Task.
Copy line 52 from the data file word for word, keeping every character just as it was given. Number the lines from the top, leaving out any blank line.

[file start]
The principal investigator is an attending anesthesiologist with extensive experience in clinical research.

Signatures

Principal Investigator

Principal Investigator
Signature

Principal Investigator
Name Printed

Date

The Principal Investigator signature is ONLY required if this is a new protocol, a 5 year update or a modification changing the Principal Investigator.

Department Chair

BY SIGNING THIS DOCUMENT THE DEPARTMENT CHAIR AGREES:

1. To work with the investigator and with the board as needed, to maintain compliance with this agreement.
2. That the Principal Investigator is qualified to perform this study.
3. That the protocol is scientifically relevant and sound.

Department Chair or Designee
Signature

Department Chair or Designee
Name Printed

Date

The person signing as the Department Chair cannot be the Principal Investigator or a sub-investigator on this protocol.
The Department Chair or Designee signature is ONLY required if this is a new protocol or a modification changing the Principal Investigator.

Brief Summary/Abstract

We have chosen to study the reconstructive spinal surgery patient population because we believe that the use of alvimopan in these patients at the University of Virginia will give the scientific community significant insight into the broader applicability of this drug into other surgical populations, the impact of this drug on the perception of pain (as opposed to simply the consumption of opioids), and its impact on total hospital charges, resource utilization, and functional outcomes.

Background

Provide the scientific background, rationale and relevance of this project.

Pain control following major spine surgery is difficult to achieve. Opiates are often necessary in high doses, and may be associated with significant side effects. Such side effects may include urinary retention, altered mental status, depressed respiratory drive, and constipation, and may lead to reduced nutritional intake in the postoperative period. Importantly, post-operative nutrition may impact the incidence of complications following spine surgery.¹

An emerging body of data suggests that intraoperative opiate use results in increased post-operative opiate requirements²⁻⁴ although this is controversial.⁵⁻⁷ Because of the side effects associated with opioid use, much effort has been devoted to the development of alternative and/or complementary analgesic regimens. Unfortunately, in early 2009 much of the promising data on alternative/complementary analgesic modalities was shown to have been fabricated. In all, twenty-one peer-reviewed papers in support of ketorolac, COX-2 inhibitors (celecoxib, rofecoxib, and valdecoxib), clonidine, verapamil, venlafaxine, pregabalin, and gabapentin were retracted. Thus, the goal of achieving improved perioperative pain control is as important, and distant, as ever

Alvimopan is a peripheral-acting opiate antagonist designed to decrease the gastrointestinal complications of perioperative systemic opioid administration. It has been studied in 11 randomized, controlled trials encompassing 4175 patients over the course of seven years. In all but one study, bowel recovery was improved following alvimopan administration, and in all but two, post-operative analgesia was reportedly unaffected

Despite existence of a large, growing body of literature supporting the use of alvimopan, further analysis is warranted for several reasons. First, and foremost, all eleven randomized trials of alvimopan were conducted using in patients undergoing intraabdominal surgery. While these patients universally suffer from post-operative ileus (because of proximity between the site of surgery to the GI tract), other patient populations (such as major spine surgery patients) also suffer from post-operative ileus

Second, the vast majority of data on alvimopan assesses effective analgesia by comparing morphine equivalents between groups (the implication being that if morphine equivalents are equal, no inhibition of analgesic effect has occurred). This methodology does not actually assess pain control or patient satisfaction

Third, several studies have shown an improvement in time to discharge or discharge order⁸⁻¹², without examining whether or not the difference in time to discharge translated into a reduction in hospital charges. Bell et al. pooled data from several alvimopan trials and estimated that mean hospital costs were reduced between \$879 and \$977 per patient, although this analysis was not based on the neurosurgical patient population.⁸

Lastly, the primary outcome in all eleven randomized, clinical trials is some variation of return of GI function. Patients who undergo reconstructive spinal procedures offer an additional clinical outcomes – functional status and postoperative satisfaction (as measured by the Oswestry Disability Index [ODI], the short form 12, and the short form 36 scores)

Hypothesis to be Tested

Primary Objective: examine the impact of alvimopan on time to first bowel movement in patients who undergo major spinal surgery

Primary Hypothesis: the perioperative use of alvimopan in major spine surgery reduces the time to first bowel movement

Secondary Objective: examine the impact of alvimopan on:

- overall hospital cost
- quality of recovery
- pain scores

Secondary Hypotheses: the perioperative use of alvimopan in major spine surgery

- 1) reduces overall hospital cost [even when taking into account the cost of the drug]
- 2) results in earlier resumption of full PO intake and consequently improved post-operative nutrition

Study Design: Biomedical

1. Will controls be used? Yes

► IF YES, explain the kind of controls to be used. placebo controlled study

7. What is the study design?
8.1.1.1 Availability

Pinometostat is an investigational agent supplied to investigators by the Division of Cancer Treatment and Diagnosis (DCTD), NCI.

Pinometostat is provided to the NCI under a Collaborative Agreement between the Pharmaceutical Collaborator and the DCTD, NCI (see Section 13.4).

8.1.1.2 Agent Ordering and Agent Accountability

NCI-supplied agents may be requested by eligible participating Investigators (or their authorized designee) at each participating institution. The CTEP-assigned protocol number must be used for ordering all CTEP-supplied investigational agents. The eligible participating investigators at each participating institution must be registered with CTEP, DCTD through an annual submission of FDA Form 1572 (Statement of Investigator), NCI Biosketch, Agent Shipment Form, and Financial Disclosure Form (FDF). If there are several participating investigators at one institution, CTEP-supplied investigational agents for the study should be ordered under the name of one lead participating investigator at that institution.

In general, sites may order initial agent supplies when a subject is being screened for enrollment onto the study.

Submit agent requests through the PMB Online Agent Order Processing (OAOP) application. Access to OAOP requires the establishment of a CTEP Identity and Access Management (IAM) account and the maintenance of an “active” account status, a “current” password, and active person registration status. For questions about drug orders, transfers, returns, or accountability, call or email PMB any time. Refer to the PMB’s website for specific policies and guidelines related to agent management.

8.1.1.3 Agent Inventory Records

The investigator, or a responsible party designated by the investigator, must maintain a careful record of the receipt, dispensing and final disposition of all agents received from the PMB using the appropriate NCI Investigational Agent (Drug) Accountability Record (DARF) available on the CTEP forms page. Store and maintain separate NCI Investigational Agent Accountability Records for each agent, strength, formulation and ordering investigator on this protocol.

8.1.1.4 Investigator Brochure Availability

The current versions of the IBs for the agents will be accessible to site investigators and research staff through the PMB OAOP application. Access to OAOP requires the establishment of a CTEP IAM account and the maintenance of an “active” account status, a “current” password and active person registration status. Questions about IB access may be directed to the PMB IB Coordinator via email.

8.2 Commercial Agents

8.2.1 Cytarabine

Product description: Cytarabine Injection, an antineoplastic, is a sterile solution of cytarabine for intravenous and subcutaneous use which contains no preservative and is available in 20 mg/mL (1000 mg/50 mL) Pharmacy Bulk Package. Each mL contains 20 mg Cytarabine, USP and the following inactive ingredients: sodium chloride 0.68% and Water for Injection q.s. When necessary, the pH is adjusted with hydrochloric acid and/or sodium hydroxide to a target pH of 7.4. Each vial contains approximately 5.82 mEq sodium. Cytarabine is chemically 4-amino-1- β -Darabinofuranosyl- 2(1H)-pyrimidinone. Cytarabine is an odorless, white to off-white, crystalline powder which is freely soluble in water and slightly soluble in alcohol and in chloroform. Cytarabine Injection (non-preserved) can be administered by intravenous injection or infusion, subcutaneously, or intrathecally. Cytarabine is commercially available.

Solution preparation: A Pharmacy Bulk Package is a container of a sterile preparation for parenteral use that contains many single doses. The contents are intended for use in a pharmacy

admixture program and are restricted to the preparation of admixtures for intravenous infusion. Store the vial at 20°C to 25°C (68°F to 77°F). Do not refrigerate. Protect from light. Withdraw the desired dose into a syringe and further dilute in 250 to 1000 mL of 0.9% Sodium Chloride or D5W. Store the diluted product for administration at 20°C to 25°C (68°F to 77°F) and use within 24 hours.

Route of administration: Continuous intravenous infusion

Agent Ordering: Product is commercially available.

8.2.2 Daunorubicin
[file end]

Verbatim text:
In general, sites may order initial agent supplies when a subject is being screened for enrollment onto the study.